Philanthropy is often the tie that binds communities together. From city to city, state to state, country to country, the vast majority of people benefit from or participate in philanthropy. The true power of philanthropy, however, lives deeply beyond the art and form of grantmaking, and lends itself towards the ability – and responsibility – to equip and empower communities to move forward.
As an institution, philanthropy is uniquely positioned to meet the ever-changing needs of communities. With the proper support, communities are empowered to drive a variety of projects, programs, organizations and campaigns, of both big and small scale, that serve hundreds and, at times, thousands. The work we do in many ways is just the secret sauce – and this recipe for change doesn’t always come in the form of a check. Indeed, our financial capital is important, but equally as important is the reputational, social, and intellectual capital we often bring. Just as communities are powered by the residents that live and work in them, foundations are powered by the people within them. And those people are very much an important part of the fabric of the communities they work to improve.
When I’m not meeting with grant partners, much of my time is spent with business and government leaders identifying collegial approaches we can take to tackle complex issues facing our community. For instance, last week I met with Dave Bing (former mayor of Detroit, retired Hall of Fame basketball player, and esteemed businessman) to brainstorm strategies to address the summer employment crisis that affects many teenagers and young adults.
As philanthropic professionals, our role and way of working is very distinct. Philanthropy provides balance and support. Neither business nor government can do work to improve communities and systems alone. If there is no profit involved, the private sector tends to stick to the status quo. If consensus isn’t built, government often operates with their hands tied. Business and government function best when the community is involved through civic leadership and engagement. We – the people powering foundations – can facilitate and promote these conversations and connection.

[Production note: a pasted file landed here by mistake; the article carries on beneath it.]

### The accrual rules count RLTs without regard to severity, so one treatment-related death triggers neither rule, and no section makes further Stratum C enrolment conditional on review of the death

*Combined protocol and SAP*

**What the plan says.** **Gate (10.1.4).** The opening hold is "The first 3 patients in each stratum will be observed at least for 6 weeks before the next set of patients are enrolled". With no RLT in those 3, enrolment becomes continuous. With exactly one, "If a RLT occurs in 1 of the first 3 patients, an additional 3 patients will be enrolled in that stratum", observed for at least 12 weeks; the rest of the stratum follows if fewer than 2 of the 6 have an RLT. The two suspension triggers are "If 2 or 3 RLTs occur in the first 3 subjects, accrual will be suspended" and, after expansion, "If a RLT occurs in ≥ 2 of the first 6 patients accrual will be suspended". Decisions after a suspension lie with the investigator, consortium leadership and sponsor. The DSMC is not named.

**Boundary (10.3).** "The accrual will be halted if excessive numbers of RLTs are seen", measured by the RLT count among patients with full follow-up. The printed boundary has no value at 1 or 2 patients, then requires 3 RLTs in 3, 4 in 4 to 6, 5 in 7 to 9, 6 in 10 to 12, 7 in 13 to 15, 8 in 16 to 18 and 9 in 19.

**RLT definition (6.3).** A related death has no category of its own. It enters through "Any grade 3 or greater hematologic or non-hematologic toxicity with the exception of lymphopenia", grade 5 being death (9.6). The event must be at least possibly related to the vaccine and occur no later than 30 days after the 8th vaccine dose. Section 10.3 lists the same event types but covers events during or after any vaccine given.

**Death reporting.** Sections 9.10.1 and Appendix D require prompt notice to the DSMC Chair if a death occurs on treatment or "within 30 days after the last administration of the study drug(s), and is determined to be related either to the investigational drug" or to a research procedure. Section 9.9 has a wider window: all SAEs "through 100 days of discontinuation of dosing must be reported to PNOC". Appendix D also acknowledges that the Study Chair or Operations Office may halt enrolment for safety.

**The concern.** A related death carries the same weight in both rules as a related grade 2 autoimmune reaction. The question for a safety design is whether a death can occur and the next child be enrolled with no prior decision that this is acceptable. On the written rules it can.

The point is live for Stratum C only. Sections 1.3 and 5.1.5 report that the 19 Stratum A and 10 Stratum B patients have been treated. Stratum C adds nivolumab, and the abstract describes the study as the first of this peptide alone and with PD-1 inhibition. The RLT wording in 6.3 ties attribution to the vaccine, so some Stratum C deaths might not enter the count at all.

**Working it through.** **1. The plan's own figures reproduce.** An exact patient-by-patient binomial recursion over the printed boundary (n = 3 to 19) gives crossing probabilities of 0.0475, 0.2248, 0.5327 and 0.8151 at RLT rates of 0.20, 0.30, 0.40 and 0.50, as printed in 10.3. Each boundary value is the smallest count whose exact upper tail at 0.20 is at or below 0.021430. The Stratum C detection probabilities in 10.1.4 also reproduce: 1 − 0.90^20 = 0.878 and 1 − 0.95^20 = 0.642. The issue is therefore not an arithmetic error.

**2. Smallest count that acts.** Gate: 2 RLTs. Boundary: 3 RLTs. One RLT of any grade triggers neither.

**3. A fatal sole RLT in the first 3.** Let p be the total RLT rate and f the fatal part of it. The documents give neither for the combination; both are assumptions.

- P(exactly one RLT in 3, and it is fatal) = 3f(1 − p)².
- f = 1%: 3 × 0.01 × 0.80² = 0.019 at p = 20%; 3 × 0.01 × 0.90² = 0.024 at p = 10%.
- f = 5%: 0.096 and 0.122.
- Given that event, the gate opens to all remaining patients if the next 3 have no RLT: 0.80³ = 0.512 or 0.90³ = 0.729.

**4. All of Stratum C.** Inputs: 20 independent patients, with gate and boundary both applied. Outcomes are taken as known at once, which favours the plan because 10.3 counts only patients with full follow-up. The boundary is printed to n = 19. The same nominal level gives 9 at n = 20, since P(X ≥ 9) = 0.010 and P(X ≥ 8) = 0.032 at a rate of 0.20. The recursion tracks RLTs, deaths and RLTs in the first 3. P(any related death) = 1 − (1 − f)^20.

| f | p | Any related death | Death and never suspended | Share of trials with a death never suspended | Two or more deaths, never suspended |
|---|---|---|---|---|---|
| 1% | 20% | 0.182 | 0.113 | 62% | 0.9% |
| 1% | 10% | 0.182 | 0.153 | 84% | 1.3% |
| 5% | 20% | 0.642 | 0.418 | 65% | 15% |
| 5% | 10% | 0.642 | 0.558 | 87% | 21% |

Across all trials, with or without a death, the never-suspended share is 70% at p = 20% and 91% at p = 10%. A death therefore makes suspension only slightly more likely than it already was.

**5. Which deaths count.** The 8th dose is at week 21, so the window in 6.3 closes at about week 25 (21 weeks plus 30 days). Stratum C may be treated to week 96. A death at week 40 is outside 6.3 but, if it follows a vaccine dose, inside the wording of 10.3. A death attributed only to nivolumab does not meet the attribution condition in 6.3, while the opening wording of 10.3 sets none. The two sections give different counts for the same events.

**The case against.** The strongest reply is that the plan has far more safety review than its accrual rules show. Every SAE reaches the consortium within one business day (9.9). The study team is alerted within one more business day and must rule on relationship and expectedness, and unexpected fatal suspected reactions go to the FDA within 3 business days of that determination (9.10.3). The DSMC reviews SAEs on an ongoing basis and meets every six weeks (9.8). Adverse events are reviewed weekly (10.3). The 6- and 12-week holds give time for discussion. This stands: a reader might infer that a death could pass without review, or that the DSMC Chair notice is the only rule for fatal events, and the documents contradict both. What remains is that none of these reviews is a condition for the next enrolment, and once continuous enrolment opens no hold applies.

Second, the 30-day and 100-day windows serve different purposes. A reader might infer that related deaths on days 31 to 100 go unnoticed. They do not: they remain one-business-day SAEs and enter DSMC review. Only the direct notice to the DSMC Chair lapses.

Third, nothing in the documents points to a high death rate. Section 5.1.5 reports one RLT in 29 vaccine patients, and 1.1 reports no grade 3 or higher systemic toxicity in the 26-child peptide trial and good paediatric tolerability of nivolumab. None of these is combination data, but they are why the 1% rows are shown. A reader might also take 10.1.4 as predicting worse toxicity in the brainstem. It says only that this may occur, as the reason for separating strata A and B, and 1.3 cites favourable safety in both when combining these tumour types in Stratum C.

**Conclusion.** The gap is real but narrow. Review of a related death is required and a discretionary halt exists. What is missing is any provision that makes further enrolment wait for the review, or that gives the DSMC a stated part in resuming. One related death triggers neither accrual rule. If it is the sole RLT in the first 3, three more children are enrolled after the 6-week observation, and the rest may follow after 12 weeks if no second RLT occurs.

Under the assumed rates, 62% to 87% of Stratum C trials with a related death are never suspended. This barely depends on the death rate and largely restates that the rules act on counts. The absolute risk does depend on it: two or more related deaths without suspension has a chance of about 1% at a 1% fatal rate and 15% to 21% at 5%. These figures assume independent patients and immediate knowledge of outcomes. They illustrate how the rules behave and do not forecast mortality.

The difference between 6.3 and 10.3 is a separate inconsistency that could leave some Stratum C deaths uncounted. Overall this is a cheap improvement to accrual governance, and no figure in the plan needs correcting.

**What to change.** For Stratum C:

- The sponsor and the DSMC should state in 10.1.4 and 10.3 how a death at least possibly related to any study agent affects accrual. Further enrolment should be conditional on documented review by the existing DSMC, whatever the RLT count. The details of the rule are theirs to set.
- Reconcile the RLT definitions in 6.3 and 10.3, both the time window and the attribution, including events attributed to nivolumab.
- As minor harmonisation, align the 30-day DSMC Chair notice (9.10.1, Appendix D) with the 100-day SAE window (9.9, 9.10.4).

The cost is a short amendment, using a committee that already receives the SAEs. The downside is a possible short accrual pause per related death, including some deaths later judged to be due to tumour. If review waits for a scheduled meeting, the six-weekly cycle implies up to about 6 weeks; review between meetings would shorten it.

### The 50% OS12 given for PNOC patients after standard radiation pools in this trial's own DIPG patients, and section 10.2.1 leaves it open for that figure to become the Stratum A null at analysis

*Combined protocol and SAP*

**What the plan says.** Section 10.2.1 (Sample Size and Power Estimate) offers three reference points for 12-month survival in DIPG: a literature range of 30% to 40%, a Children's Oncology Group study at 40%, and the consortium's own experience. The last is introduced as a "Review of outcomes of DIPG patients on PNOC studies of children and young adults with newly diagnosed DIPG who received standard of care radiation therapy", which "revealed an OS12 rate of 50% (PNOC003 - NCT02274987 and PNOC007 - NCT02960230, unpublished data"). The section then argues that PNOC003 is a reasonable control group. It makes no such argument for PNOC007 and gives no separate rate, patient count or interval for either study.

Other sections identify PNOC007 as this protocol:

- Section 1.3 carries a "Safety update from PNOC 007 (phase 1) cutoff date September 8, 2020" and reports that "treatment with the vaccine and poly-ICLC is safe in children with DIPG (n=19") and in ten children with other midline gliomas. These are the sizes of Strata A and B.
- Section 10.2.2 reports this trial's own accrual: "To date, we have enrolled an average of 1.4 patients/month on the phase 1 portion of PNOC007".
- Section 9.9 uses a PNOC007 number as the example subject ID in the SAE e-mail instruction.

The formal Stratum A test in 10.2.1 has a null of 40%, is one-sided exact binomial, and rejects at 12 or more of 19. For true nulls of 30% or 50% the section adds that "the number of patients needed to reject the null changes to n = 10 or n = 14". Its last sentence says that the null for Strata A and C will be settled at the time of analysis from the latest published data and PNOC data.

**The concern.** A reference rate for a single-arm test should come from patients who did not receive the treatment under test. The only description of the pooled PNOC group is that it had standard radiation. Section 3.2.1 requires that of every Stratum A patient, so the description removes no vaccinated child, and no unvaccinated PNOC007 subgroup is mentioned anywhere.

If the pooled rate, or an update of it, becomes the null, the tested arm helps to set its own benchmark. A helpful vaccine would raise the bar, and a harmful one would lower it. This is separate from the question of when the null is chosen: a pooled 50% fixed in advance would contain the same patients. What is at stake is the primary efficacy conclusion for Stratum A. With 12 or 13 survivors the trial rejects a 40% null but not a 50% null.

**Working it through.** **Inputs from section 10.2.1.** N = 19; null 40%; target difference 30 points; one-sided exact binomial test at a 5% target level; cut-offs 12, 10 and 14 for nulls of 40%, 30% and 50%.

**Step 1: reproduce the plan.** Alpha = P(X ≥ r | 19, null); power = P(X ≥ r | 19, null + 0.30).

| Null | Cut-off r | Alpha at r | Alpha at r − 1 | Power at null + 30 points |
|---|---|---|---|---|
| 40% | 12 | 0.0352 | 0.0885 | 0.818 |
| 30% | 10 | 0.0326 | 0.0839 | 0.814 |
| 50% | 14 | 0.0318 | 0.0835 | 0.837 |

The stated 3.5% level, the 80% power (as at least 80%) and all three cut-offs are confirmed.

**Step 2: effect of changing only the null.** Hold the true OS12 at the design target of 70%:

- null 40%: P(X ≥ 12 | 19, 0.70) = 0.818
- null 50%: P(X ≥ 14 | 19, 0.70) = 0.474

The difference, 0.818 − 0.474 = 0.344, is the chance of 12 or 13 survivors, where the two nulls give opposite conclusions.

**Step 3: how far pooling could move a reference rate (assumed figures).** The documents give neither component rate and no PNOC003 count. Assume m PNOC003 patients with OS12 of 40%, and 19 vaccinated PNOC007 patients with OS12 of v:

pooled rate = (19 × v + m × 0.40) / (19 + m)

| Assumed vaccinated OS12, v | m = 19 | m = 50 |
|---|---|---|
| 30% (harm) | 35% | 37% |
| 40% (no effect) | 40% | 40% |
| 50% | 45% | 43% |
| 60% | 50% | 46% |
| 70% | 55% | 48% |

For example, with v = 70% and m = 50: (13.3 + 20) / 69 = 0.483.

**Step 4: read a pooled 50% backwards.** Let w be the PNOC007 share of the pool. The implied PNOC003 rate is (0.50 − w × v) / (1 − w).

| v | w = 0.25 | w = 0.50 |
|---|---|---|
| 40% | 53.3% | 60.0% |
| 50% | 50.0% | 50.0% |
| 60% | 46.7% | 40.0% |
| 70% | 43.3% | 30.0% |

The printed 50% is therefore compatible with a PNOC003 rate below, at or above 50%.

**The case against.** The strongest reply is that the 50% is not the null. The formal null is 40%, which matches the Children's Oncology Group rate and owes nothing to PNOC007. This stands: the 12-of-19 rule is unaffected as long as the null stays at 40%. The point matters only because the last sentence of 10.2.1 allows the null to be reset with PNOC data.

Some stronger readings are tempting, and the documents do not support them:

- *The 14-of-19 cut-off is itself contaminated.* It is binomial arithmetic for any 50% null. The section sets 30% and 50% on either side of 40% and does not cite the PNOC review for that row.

Beyond our elaborate mission statements and theories of change, at the core of our sector is improving the people and places around us. This is our secret sauce.
Making grants creates impact, but we also have the ability to be influential. When we do more than just grantmaking, we occupy the space of significance. When, and only when, we are significant, can our communities be successful.
At the Skillman Foundation, we’ve realized this necessary shift in how we approach our role firsthand. Just recently, under the leadership and vision of our board of directors and President & CEO Tonya Allen, the Foundation played a critical role in influencing change at the program and policy level. Our participation and leadership in The Coalition for the Future of Detroit Schoolchildren and My Brother’s Keeper Detroit has not only laid the base for groundbreaking change, it has also positioned us to do things with community - not to them or for them. In these efforts, funding was not the driving force. Success wasn’t measured by the size of a grant or the announcement of a new program. Success was leveraging our various forms of capital to influence policies and practices at the local and state level. Being influential is the ability to effect and affect. It’s treating grantees as partners, not as clients.
When I first entered this field, I challenged myself to develop a personal mission statement that would guide my work and the way I engaged with community. My life’s mission is to be a voice for the voiceless, chart a path for the lost, shine a light on the invisible, and give hope to the forgotten. In my opinion, this is philanthropy.
What three steps can your foundation take to move “beyond the grant”? What could be your secret sauce?